Is the Great Barrier Reef Really Dead?
“Climate change and ocean acidification have killed off one of the most spectacular features on the planet,” reported magazine Outside in a viral article entitled “Obituary: Great Barrier Reef (25 Million BC-...)”. But is the world’s biggest coral reef actually dead, and if not, can it be saved?
The largest living structure
Corals and algae coexist in a symbiotic relationship that allows them to thrive, creating wonderfully colorful structures beloved by divers and snorkelers. They form diverse ecosystems that are home to up-to 9 million species, a quarter of all marine life forms.
A barrier reef protects the shallow shore waters from the open sea, providing protection for many coastal organisms. Australia’s Great Barrier Reef is the biggest of this type, stretching for over 1,400 miles off the coast of Queensland in the Coral Sea. After 25 million years, it was pronounced dead in 2016. Cause of death: global warming.
Coral reef bleaching
When climate change causes sea water temperature to rise, algae start producing more oxygen than corals can take. To protect themselves from poisoning, coral ejects the colorful algae and becomes bone white. This phenomenon is known as bleaching and can create vast, graveyard-like landscapes. Yet despite its apparent desolation, a bleached coral reef is not dead - or at least it doesn’t die immediately. If regular sea temperature is restored, the colorful algae can come back and nourish the reef, returning it to good health.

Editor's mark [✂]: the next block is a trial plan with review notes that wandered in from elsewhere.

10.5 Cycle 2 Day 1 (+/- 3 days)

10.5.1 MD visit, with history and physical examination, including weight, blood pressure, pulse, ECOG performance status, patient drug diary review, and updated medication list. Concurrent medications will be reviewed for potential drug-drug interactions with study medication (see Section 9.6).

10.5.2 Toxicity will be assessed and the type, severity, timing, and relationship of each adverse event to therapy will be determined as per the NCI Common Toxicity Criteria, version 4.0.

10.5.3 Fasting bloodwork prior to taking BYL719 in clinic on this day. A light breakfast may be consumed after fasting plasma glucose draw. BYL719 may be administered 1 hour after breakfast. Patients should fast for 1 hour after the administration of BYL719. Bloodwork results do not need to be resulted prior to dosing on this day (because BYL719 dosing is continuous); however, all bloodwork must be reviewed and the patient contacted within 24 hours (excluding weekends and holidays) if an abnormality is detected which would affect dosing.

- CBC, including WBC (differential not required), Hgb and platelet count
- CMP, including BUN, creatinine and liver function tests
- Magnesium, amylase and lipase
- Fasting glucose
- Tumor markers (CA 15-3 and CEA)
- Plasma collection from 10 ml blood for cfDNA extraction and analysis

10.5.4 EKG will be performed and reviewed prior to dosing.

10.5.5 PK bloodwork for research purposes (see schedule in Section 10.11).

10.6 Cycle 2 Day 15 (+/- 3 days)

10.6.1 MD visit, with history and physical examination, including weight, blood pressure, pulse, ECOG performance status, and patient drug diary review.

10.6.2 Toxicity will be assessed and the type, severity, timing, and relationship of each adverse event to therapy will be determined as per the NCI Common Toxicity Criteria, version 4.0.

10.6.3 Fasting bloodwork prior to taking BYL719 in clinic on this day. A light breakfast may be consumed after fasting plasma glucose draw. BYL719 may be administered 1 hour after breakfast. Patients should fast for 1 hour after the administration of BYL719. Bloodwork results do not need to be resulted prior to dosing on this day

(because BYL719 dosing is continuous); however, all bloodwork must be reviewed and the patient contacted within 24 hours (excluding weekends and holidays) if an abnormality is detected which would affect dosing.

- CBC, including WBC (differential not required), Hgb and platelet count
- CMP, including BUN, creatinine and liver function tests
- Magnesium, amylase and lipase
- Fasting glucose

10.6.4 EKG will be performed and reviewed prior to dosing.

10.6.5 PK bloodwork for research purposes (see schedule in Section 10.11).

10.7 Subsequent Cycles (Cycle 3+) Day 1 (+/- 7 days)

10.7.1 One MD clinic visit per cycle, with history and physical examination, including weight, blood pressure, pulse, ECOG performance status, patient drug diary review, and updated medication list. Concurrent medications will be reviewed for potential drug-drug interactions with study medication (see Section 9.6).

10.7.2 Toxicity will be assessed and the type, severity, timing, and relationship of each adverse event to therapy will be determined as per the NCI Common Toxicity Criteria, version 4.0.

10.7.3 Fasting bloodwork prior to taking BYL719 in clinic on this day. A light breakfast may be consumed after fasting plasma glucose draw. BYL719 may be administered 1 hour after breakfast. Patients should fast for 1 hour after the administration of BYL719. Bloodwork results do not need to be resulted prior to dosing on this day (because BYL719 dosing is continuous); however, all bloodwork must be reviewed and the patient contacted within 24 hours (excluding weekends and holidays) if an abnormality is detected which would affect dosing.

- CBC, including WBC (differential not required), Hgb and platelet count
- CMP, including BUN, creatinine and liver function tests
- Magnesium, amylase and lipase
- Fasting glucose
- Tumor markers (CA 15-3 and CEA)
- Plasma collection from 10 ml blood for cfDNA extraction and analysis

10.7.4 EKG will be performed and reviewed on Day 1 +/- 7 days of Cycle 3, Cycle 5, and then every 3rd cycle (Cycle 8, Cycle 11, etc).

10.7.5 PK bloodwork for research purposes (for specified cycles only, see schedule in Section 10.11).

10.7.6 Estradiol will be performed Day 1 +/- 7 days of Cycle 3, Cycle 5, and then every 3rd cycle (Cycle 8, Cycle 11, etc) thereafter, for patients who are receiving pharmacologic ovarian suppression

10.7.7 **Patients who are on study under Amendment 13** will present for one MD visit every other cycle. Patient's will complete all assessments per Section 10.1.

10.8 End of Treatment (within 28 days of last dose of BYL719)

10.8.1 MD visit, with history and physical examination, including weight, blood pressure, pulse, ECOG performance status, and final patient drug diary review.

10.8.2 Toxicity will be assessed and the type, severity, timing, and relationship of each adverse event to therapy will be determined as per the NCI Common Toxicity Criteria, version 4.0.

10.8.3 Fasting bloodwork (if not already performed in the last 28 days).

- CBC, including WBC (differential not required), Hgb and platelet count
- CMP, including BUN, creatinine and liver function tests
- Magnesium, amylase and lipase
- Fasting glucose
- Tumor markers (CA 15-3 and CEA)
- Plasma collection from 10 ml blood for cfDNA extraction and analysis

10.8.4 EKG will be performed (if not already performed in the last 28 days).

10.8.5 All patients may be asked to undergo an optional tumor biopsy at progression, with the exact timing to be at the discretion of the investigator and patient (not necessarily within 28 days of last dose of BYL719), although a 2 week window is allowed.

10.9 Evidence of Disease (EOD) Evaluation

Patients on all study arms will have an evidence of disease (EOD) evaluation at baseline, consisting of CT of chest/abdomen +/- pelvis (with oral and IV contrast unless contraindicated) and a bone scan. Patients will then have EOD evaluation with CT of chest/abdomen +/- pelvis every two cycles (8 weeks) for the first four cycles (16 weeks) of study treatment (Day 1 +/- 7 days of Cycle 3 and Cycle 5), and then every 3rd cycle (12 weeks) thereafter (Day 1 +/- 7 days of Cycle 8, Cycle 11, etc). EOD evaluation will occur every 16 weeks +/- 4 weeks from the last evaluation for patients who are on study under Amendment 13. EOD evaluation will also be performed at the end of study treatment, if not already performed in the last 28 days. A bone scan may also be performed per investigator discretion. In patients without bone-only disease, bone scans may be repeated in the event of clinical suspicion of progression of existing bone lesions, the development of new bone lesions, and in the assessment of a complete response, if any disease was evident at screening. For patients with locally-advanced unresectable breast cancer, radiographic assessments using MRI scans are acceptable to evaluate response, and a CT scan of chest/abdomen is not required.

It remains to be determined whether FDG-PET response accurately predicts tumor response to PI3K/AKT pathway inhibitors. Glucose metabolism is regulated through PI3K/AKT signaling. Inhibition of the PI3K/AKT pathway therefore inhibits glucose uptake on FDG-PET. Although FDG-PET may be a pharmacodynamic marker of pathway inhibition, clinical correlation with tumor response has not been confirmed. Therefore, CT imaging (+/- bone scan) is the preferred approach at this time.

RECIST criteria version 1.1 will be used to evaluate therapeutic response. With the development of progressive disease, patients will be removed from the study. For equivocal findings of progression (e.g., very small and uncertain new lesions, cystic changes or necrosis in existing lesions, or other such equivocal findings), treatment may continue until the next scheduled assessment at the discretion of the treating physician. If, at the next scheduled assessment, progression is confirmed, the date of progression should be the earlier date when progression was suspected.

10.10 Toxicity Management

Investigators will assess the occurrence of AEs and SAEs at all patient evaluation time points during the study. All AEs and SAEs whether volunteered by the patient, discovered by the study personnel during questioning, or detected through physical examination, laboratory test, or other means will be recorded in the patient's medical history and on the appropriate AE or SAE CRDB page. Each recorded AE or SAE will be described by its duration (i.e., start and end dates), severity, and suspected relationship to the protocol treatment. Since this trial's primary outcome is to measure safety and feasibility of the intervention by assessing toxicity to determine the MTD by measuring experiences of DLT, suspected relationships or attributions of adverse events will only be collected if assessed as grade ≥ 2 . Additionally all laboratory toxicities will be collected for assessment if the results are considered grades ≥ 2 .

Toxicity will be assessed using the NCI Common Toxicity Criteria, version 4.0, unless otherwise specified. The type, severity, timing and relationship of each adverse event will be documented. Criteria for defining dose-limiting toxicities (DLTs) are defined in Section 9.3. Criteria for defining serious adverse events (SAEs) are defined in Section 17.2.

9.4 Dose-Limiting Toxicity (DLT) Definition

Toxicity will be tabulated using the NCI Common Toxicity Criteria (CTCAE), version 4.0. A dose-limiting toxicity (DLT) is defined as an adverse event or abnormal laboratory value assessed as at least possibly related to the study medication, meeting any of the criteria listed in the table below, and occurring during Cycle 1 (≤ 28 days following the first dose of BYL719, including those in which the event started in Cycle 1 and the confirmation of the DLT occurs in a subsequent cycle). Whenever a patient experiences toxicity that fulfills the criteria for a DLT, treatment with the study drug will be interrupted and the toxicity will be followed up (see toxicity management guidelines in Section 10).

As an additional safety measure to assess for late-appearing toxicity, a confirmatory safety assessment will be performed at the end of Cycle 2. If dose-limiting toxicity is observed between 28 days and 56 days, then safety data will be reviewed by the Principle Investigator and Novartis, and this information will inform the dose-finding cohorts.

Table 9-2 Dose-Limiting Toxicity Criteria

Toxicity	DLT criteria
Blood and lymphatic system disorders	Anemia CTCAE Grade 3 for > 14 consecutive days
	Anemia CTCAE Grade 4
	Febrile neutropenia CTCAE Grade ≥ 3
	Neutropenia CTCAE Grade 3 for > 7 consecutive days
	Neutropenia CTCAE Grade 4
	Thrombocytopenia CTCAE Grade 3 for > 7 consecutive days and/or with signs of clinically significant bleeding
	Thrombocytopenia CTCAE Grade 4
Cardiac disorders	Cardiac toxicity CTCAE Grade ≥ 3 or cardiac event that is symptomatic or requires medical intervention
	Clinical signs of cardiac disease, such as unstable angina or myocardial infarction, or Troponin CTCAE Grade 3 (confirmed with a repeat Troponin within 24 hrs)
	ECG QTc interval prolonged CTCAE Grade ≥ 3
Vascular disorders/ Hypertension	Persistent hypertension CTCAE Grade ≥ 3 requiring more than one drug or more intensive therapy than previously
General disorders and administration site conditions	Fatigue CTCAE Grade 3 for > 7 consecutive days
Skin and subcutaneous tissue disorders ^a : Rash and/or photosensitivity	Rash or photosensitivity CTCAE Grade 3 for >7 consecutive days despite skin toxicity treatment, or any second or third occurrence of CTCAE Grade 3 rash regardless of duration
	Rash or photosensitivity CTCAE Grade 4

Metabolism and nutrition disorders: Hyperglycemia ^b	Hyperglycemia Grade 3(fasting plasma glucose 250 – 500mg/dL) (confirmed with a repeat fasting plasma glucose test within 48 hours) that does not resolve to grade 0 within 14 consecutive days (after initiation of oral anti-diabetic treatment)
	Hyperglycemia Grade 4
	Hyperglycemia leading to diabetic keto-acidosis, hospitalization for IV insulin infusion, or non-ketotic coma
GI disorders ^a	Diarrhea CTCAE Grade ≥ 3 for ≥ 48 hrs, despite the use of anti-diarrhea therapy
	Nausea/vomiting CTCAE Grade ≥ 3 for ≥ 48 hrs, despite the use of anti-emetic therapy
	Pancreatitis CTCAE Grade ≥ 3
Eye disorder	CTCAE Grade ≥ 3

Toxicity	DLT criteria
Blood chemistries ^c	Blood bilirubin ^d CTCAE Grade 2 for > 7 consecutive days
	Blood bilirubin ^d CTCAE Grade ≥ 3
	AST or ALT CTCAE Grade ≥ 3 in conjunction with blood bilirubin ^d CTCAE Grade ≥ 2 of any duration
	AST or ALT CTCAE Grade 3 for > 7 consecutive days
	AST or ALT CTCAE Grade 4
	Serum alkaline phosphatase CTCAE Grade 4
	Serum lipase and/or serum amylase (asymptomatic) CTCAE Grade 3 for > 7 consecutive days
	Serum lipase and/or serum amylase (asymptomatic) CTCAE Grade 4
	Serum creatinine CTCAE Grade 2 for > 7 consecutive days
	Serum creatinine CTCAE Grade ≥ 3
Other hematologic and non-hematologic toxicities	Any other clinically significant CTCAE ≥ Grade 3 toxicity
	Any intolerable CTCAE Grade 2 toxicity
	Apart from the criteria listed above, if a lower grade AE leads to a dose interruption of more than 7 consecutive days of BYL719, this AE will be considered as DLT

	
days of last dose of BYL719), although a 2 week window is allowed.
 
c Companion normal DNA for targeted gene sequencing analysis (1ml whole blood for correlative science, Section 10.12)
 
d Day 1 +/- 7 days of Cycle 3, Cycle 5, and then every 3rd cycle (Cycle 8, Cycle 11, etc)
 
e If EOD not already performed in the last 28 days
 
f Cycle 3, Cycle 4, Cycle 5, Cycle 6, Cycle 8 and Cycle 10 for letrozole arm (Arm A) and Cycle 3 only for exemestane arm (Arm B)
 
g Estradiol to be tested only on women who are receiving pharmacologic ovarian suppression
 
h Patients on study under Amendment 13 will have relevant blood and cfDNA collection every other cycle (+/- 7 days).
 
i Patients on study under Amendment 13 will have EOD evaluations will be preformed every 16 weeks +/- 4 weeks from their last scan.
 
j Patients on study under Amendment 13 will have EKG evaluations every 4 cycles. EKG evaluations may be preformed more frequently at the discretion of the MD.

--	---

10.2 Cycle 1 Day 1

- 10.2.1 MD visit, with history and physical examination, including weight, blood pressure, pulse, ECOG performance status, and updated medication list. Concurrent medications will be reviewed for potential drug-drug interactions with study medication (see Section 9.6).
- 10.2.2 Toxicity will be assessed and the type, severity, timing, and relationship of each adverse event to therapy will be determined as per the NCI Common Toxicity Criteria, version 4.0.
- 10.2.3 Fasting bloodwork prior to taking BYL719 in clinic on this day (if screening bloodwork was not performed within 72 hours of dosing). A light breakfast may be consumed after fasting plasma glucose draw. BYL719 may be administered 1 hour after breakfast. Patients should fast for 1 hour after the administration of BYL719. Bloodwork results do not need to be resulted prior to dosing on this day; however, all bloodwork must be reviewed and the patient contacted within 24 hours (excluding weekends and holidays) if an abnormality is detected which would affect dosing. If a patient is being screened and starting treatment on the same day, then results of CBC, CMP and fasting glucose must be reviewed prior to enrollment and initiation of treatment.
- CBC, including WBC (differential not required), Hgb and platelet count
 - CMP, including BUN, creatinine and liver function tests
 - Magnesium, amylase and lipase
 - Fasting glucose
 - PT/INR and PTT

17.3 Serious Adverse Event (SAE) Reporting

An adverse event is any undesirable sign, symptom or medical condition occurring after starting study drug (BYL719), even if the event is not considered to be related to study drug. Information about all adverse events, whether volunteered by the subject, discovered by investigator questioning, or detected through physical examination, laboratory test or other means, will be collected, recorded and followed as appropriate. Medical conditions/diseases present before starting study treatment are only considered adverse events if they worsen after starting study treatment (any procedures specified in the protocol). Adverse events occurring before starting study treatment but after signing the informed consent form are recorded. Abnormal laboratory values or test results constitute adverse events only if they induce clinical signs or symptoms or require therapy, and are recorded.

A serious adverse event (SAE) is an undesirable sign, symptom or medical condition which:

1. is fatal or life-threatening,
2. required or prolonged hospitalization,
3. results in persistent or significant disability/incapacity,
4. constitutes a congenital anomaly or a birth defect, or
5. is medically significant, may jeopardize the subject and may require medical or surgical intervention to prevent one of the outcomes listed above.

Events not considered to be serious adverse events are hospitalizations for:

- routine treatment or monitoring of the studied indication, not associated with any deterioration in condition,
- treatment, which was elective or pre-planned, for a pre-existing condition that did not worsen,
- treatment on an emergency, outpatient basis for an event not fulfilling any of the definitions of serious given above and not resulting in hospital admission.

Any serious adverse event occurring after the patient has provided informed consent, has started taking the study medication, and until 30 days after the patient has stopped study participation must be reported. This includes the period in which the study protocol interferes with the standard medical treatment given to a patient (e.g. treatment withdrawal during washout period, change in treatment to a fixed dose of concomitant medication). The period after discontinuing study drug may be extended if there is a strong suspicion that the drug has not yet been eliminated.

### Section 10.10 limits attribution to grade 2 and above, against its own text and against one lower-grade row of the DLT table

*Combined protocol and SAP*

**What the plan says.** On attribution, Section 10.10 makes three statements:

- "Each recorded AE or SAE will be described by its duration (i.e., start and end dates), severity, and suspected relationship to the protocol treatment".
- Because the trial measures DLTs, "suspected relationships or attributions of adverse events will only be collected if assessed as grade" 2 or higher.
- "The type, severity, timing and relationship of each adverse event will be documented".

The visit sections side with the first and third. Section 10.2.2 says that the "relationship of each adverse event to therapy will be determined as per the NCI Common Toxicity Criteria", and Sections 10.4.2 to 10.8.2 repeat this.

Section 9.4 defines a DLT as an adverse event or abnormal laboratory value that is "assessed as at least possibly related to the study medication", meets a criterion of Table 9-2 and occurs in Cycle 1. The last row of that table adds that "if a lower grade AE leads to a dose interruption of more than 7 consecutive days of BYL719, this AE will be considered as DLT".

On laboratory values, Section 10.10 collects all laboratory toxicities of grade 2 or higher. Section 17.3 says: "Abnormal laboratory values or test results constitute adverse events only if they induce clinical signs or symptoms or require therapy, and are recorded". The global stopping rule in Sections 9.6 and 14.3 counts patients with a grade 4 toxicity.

In 2014 and 2015, a global bleaching event affected reefs off the coasts of Florida and Hawaii in the US, as well as the Great Barrier Reef in Australia. A year later, another heatwave resulted in a “catastrophic” bleaching which hit the Great Barrier Reef so badly that as much as 30% of the structure perished. The temperature remained high for so long that bare corals, deprived of nutrients, died irretrievably.
As if that wasn’t enough, bleaching isn’t the only threat to reefs which are also heavily affected by pollution, overfishing and seashore industrialization. Like any other ecosystem, they suffer because of increasing human impact.
It too late for the Great Barrier Reef?
Contrary to popular belief, the Great Barrier Reef is not yet entirely damaged. It undoubtedly is in the worst condition ever and the prognosis is not good but “gravely ill isn’t the same as dead.” There is still hope.
The one thing that can prevent all of the world’s coral reefs from dying is “drastic action to reverse global warming” and it lies in the hands of both policymakers and citizens. Becoming more aware of climate change and how we can battle it at a grassroots level is the best thing we can do to protect the Great Barrier Reef and its inhabitants from extinction.